A closer examination of the LCI Board meeting minutes and state court records reveal that this is not a typical land deal offered by the city.

It doesn’t look particularly harmonious either.

Eminent domain on the table

Enlarge images

During the City Plan Commission’s virtual meeting on September 21.

The City always negotiates the purchase price with the owner,” LCI BUFFER reading of the minutes of the committee meeting of August 17.

Later, these same minutes specify: The properties are in tax foreclosure and all taxes will be paid by the seller at closing. Evan thinks the land is worth around $6 a square foot and the land is 30,000 square feet. Evan said eminent domain was an option, but the city preferred to make a friendly acquisition. We are trying to put this in place, the agreement is not yet defined at the moment. If we had a land reserve, we might be able to buy the property in a foreclosure sale.

The BUFFER The committee then voted unanimously in favor of the city’s proposed $150,000 purchase of 44 Brewster and 173 Ivy.

The Minutes of the September 28 meeting for the LCI board of directorsmeanwhile, show that negotiations between the city and Poitiers only worsened in the weeks that followed.

LCI hired the owner and sent an offer to the owner for $150,000,” read the minutes of the Sept. 28 meeting. Evan received a call from attorney Wendy Clarke who represents the owner of Brack Poitier and informed Evan that the owner was opportunistic and was asking for $300,000 plus a rebate of approximately $68,000 in back taxes. The properties are currently in foreclosure. LCI would like the Board of Directors to authorize the City to acquire this property and give us the possibility of using all our tools, up to eminent domain.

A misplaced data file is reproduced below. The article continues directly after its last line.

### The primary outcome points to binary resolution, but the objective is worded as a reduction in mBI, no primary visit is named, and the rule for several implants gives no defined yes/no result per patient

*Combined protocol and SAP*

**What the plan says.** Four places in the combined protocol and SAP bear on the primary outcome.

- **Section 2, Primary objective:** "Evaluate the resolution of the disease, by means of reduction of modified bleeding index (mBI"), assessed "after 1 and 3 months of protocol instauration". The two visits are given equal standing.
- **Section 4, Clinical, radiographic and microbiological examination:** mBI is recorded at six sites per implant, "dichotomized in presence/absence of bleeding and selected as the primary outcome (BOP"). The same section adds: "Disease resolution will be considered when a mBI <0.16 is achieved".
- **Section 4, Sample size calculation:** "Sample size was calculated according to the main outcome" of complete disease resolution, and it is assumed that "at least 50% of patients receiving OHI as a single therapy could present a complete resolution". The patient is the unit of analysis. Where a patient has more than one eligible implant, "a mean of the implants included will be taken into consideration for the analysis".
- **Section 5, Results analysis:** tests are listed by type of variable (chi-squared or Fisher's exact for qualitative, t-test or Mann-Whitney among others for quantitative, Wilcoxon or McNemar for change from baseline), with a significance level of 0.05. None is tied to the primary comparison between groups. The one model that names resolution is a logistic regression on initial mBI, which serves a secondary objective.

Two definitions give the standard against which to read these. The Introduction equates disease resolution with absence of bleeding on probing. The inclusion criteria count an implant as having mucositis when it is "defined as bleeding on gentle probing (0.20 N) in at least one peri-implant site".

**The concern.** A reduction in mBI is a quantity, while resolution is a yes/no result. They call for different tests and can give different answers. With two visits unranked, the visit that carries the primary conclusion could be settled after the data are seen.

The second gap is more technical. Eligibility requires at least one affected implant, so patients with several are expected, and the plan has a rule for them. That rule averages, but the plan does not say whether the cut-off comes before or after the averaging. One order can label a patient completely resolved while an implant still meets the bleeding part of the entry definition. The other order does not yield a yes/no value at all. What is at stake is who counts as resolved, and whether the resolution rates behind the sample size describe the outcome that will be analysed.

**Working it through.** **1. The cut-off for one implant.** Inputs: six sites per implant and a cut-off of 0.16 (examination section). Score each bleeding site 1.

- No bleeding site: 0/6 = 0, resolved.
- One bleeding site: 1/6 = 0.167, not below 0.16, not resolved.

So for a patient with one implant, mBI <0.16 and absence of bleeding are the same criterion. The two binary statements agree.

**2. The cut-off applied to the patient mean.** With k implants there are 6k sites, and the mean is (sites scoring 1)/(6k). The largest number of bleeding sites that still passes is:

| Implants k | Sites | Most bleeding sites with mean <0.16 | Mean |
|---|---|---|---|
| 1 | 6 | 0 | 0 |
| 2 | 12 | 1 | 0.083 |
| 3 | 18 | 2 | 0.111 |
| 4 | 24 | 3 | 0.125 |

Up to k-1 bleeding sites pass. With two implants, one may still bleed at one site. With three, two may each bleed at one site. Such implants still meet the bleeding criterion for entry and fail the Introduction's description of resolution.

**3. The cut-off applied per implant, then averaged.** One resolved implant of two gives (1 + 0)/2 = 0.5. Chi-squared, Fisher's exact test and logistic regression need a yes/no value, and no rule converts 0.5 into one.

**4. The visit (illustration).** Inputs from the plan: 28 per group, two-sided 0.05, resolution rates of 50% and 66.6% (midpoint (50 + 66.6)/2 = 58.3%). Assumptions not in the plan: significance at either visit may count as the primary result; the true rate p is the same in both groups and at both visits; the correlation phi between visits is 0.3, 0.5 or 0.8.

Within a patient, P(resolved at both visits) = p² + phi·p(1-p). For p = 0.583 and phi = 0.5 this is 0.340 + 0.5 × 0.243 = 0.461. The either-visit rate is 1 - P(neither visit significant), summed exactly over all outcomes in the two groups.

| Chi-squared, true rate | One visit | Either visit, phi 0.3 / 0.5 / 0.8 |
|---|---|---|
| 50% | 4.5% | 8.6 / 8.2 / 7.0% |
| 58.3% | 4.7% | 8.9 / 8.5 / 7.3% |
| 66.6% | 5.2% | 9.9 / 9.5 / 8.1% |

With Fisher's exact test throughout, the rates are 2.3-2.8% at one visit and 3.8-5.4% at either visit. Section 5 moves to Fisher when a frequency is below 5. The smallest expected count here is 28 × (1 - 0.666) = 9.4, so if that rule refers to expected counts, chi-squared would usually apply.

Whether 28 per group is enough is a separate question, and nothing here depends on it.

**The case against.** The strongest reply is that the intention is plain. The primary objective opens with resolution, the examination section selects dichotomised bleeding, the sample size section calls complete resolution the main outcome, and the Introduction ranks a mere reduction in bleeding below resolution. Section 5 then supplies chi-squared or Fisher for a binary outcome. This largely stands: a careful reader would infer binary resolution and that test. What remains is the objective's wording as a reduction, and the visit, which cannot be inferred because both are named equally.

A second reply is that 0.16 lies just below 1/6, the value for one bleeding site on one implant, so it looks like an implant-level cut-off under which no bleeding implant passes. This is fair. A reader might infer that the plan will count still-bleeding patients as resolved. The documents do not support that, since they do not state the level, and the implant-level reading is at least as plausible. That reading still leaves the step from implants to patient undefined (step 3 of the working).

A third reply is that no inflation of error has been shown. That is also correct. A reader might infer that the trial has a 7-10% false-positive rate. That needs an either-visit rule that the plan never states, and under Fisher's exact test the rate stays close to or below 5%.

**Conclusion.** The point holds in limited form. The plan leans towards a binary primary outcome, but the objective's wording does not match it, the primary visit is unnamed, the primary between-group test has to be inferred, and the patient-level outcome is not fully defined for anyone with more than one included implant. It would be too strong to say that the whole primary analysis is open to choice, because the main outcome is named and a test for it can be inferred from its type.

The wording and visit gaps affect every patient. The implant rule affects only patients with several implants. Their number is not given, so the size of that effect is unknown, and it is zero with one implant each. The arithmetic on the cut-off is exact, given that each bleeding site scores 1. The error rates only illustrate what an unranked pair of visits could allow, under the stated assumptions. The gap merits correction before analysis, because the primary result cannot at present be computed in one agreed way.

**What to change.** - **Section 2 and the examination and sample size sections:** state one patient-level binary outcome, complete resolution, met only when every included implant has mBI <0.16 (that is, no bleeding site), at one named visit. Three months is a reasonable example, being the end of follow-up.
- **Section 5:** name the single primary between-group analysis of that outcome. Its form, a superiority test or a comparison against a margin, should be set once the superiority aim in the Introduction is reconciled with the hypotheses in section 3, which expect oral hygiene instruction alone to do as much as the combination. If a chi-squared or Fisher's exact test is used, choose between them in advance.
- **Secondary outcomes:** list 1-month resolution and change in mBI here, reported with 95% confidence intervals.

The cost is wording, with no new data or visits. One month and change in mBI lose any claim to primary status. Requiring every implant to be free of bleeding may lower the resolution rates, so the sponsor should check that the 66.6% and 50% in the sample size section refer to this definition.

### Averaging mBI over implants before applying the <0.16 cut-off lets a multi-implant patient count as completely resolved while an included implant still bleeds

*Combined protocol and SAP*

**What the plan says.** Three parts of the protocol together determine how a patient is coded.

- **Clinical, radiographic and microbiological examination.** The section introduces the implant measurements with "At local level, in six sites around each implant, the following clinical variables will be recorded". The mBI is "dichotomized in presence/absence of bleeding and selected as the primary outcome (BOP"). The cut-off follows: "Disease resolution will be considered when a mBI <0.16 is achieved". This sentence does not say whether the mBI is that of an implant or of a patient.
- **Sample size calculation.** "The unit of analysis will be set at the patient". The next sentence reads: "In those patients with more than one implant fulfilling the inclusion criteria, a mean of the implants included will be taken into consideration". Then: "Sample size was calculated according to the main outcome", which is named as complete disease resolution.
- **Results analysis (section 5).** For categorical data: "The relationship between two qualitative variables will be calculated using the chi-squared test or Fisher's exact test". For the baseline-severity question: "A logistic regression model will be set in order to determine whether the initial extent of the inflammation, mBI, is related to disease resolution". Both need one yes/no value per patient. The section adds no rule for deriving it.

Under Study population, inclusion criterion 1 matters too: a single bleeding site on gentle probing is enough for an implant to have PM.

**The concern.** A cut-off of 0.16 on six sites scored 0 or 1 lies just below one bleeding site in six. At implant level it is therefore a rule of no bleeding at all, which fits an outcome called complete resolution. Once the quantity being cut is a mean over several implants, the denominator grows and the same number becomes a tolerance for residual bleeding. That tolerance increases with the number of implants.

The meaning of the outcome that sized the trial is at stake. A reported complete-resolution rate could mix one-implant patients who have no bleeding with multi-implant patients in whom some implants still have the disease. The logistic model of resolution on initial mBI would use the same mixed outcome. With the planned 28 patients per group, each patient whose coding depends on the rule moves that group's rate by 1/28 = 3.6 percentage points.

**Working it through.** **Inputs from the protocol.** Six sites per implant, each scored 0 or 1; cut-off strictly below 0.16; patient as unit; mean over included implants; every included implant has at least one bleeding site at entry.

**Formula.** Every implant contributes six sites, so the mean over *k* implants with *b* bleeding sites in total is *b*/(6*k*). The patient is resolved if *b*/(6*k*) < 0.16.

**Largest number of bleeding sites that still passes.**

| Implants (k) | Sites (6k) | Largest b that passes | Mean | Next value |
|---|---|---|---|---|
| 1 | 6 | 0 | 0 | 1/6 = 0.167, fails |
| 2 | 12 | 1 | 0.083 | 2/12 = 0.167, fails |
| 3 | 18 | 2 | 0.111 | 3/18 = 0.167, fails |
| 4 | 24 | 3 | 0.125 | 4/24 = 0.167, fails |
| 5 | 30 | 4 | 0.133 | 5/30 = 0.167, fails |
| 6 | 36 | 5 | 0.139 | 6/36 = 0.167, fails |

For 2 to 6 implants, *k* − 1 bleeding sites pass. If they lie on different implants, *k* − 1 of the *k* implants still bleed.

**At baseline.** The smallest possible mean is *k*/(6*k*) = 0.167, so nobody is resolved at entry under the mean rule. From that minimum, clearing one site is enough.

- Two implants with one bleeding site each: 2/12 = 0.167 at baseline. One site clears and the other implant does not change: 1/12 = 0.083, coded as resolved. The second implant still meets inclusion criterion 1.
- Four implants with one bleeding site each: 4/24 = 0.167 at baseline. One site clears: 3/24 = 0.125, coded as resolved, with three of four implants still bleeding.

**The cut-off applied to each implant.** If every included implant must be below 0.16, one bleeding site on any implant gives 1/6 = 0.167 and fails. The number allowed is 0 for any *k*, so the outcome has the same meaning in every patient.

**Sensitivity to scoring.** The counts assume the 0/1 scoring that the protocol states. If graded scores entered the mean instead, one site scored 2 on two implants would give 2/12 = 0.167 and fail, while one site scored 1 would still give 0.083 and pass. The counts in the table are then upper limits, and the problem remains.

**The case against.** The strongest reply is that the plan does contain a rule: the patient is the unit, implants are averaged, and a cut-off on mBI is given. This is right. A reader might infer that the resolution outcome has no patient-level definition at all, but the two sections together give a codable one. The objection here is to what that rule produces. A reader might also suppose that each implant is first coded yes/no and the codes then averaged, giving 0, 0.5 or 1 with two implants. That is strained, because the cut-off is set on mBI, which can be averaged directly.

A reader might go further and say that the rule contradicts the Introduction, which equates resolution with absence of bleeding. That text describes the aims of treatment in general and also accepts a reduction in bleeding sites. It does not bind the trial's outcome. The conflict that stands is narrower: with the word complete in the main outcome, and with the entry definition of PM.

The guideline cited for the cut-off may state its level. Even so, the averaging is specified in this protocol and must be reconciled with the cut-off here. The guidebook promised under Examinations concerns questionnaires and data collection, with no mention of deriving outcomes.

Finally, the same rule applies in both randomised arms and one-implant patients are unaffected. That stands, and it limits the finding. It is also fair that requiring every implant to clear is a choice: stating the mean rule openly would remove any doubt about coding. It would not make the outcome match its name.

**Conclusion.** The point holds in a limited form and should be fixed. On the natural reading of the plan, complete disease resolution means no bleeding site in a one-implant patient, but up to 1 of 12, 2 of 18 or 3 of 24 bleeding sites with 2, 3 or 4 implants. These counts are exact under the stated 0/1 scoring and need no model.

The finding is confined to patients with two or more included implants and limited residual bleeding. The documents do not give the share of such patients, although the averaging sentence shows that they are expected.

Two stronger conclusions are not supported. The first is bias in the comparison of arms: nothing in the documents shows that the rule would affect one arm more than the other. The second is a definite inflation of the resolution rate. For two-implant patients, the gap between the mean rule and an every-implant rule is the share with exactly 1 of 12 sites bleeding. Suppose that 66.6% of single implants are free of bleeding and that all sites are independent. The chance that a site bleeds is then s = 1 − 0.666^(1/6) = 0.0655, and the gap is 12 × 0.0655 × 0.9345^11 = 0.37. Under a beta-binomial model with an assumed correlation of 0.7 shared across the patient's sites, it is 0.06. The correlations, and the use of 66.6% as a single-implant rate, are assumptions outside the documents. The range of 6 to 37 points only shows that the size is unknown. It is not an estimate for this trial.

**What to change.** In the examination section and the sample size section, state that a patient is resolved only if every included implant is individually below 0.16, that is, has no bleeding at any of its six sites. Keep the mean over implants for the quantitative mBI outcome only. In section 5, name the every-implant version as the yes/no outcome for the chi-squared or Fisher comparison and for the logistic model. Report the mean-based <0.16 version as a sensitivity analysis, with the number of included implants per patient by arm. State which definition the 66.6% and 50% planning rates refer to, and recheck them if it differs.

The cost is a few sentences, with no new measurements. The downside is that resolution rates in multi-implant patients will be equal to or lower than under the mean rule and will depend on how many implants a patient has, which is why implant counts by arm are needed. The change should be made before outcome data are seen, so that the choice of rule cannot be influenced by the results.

Nevertheless, these meeting minutes indicate, LCI will continue to engage the owner to acquire this land in friendly acquisition. The Board of Education will cover the cost of acquisition.

According to these same records, LCI Board member Nadine Horton then asked city staff if the landlord’s refusal to sell these two lots to the city would delay the move of the adult education program to Bassett Street.

Evan told the board that the city could use eminent domain and take ownership as a last resort,” read the minutes. A judge will decide the fair market value if it ends in a take (fair compensation). City staff believe our offer of $150,000 is a reasonable amount based on court assessments. The city has hired assessors, but this project is urgent, so we are moving forward while our assessments are pending. The City does not have the ability to purchase this property at a foreclosure sale should an auction be held.

173 Ivy St.

How long has Poitier been behind on its property taxes for these two lots? LCI Council chairman Seth Poole then asked.

The years of non-payment are from 2013,” the minutes of the meeting read. The lot is currently overgrown and has multiple vehicles on site. The site has an odd shape and the plots do not have the typical shape of adjacent plots, which would complicate residential development. The shape also has an impact on the value. The site is currently ravaged by overgrown vegetation and abandoned vehicles.